World's Best Job in Journalism

More

Or, second-best, after being in the Atlantic tribe, is at the Washington Monthly magazine. My first "paying" job in the magazine world was there*, and in the long years since I've been a devoted alumnus and reader. (*Charles Peters, the founding entrepreneur/crusader/editor, filed for Chapter 11 protection a day after I signed on -- a contingency he hadn't mentioned in our previous talks. Good preparation for the necessary adaptability of the journalistic life, and still a very fortunate break to have met him, from my point of view.)

Every two years or so the latest team of young staff editors wears out and drops in the traces has learned everything that Charlie Peters and his successor Paul Glastris have to teach them, and a new team is brought in. At least one such opening is in sight at the Monthly. Details after the jump. This will be a great opportunity for someone. For another time: why I think long-term career prospects are actually bright for people in their 20s or thereabouts just getting into journalism now.

_____
From the Monthly's announcement:

Editor/Reporter

The Washington Monthly is seeking applications for an editor/reporter position that will be available soon. A sense of humor and a willingness to work long hours at low pay are required. Knowledge of politics, government and Washington a plus.

As a Monthly editor, you'll be following in the footsteps of many fine journalists who have had the same job, including: James Fallows, Nicholas Lemann, Jonathan Alter, Kate Boo, Matt Cooper, Jon Meacham, Taylor Branch, Amy Sullivan, Timothy Noah, James Bennet, Joshua Green, Michelle Cottle, Gregg Easterbrook, David Ignatius, Nick Confessore, Joe Nocera, Steven Waldman, Jason DeParle and many more.

Candidates should send a cover letter, résumé, and writing samples (not necessarily published, but showing fact-gathering and analytic ability) to:

To apply, please send the requested documents to Charles Homans: chomans at washingtonmonthly.com
Presented by

James Fallows is a national correspondent for The Atlantic and has written for the magazine since the late 1970s. He has reported extensively from outside the United States and once worked as President Carter's chief speechwriter. His latest book is China Airborne. More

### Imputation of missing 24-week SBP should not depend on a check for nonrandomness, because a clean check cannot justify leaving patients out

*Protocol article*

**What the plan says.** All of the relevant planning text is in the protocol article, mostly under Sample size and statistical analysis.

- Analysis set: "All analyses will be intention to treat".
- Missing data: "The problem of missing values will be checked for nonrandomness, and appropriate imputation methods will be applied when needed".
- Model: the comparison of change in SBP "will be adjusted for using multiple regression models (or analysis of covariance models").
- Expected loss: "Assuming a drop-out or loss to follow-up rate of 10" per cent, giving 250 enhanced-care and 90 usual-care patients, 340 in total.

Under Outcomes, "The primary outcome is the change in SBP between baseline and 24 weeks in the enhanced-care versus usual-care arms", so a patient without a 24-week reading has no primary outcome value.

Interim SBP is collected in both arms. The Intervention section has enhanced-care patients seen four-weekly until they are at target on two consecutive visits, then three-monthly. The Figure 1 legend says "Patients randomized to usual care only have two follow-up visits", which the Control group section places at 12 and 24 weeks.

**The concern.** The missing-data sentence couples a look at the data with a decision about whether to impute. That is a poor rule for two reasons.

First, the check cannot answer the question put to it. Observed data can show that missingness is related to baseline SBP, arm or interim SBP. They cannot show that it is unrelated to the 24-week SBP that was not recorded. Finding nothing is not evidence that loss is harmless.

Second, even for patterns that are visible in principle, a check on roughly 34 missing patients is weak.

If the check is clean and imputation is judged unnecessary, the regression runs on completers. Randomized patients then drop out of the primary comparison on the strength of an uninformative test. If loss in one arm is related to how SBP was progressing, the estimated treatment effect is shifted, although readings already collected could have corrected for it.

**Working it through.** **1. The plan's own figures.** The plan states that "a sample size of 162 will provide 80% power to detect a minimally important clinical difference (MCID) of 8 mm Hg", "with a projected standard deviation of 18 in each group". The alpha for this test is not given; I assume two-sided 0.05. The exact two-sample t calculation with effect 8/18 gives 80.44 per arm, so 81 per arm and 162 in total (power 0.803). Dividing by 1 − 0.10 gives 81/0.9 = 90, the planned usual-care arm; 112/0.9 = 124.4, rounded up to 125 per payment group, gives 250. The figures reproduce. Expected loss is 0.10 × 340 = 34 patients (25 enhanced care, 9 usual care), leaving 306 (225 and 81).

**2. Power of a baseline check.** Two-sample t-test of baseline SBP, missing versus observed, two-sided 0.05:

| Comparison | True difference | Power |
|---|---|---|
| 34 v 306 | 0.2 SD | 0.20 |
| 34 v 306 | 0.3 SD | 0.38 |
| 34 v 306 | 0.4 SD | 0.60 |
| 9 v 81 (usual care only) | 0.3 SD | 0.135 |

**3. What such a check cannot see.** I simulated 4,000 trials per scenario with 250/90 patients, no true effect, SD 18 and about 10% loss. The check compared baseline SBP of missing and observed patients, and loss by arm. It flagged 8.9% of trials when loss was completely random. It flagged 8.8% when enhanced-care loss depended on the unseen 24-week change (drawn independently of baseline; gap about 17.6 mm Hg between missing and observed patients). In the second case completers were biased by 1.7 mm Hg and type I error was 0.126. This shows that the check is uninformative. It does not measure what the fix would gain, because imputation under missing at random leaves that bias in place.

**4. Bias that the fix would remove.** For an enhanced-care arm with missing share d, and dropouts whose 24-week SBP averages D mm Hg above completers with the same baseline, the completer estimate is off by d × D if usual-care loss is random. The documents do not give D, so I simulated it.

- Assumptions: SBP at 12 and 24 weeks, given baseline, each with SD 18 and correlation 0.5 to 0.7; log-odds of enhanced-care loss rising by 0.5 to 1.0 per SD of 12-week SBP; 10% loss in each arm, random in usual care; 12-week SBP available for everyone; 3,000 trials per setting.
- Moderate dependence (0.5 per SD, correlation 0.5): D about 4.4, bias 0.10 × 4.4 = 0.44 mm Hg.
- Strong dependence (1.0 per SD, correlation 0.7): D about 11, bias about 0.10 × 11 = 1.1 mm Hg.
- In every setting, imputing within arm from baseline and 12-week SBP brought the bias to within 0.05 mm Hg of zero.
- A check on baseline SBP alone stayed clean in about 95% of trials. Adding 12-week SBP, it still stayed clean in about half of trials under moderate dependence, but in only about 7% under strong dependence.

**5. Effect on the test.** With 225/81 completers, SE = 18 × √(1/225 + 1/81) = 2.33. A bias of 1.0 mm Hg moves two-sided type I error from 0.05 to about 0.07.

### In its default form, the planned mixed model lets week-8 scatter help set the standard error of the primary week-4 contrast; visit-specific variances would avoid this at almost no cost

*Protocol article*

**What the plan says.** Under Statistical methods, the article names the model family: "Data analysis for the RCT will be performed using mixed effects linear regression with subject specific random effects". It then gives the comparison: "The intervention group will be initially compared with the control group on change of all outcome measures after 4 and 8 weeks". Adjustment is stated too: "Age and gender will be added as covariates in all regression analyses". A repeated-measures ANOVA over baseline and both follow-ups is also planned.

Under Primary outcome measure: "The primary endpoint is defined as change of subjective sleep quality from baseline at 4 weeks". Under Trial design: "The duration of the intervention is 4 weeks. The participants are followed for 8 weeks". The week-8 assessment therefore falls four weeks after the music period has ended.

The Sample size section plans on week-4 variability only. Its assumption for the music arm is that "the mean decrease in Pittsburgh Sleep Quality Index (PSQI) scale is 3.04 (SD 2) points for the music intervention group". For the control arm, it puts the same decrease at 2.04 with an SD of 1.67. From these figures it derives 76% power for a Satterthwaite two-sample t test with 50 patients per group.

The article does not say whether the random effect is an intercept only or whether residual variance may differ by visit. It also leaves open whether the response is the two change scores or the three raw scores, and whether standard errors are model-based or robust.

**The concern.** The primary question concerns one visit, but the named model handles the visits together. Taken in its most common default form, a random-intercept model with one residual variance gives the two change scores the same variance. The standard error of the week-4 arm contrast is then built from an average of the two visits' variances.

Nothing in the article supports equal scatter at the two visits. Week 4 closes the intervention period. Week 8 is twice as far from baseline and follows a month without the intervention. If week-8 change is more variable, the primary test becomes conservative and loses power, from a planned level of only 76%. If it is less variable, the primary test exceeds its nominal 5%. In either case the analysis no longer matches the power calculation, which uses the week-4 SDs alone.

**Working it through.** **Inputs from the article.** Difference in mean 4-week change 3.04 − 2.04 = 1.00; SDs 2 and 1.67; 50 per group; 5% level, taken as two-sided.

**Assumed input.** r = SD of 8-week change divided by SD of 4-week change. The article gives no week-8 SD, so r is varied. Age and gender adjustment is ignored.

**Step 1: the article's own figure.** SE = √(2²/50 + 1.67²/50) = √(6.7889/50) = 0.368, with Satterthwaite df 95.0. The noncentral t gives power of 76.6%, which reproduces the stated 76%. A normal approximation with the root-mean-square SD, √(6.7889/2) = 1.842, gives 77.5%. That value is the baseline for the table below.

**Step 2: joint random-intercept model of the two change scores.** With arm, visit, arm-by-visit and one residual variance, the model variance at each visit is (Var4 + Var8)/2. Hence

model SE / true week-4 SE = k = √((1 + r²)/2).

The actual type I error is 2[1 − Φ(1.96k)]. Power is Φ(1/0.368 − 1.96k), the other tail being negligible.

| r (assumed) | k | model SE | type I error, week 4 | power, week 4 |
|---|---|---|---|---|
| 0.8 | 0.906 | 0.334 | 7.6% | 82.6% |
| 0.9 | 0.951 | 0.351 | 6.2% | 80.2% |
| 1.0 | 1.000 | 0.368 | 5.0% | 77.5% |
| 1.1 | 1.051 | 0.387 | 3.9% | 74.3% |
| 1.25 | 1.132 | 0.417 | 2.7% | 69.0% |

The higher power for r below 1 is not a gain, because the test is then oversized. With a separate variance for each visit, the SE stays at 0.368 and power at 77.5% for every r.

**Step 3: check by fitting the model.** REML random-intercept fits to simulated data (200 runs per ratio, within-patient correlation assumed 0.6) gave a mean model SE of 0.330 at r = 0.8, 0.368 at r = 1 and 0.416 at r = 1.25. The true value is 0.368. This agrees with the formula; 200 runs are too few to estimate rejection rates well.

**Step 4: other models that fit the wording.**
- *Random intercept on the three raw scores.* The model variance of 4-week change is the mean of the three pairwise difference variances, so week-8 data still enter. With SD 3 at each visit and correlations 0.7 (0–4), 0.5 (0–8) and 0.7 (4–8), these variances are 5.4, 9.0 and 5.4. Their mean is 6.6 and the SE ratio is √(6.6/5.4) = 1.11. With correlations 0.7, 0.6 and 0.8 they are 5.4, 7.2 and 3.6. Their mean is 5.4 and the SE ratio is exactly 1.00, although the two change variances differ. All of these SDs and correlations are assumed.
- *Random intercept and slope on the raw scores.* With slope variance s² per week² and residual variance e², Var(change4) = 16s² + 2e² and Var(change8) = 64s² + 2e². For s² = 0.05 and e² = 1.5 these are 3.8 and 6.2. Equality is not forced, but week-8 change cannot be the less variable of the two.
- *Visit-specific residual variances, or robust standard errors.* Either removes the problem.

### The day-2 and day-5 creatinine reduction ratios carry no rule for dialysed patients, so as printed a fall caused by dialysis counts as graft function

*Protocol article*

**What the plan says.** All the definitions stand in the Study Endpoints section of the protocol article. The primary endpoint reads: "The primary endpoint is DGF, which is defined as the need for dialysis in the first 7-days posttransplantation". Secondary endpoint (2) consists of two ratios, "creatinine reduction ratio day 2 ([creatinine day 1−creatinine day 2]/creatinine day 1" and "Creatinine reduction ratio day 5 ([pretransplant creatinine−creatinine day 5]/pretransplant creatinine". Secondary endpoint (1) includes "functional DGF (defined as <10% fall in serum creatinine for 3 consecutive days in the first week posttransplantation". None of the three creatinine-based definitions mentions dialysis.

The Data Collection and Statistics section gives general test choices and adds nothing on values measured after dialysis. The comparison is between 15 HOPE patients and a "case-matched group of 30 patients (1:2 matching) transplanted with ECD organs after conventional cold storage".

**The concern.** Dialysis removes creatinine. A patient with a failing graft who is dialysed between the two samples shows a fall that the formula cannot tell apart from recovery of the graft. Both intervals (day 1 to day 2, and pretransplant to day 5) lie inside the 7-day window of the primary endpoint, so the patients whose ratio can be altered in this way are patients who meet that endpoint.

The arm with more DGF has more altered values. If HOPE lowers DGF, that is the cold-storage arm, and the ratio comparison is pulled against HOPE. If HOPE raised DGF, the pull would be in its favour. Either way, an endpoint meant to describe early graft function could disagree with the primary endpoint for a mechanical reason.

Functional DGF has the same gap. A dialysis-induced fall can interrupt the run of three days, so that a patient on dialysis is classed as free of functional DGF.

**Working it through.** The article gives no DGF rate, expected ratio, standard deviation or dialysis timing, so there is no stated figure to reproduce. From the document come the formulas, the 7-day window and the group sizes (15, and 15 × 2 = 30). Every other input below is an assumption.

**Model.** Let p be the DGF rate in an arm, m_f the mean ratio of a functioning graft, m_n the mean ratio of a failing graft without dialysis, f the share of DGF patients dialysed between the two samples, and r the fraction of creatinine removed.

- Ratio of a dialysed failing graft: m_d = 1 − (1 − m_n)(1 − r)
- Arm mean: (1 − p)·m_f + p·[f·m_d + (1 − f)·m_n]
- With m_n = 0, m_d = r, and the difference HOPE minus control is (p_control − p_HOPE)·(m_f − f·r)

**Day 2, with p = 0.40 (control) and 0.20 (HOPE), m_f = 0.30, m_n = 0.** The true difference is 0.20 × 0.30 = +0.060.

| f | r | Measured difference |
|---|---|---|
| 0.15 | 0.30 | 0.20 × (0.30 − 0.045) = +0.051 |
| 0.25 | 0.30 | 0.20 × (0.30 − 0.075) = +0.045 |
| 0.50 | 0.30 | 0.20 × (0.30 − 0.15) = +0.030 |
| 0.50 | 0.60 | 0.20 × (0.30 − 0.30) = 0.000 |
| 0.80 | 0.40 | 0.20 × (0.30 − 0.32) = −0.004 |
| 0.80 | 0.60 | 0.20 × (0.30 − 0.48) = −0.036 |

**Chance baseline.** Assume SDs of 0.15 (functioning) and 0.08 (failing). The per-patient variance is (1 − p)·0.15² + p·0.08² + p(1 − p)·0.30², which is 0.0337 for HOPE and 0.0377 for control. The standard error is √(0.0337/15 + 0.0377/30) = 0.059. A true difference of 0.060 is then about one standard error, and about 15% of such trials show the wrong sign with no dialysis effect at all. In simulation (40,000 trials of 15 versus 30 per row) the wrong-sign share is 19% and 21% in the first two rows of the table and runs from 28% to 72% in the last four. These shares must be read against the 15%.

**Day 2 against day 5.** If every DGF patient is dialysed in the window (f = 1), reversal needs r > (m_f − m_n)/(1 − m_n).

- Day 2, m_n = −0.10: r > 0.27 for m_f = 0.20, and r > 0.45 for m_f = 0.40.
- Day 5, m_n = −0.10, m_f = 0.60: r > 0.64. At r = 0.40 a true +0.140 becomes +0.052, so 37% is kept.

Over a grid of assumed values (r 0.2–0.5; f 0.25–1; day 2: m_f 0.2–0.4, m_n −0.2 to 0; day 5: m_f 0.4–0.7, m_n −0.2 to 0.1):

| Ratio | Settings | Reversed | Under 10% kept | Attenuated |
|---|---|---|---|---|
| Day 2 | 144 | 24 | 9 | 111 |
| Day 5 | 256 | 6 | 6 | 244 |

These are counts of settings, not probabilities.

James Fallows is based in Washington as a national correspondent for The Atlantic. He has worked for the magazine for nearly 30 years and in that time has also lived in Seattle, Berkeley, Austin, Tokyo, Kuala Lumpur, Shanghai, and Beijing. He was raised in Redlands, California, received his undergraduate degree in American history and literature from Harvard, and received a graduate degree in economics from Oxford as a Rhodes scholar. In addition to working for The Atlantic, he has spent two years as chief White House speechwriter for Jimmy Carter, two years as the editor of US News & World Report, and six months as a program designer at Microsoft. He is an instrument-rated private pilot. He is also now the chair in U.S. media at the U.S. Studies Centre at the University of Sydney, in Australia.

Fallows has been a finalist for the National Magazine Award five times and has won once; he has also won the American Book Award for nonfiction and a N.Y. Emmy award for the documentary series Doing Business in China. He was the founding chairman of the New America Foundation. His recent books Blind Into Baghdad (2006) and Postcards From Tomorrow Square (2009) are based on his writings for The Atlantic. His latest book is China Airborne. He is married to Deborah Fallows, author of the recent book Dreaming in Chinese. They have two married sons.

Fallows welcomes and frequently quotes from reader mail sent via the "Email" button below. Unless you specify otherwise, we consider any incoming mail available for possible quotation -- but not with the sender's real name unless you explicitly state that it may be used. If you are wondering why Fallows does not use a "Comments" field below his posts, please see previous explanations here and here.
Get Today's Top Stories in Your Inbox (preview)

CrossFit Versus Yoga: Choose a Side

How a workout becomes a social identity


Video

CrossFit Versus Yoga: Choose a Side

How a workout becomes a social identity

Video

Is Technology Making Us Better Storytellers?

The minds behind House of Cards and The Moth weigh in.

Video

A Short Film That Skewers Hollywood

A studio executive concocts an animated blockbuster. Who cares about the story?

Video

In Online Dating, Everyone's a Little Bit Racist

The co-founder of OKCupid shares findings from his analysis of millions of users' data.

Video

What Is a Sandwich?

We're overthinking sandwiches, so you don't have to.

Video

Let's Talk About Not Smoking

Why does smoking maintain its allure? James Hamblin seeks the wisdom of a cool person.

Writers

Up
Down

More in National

From This Author

Just In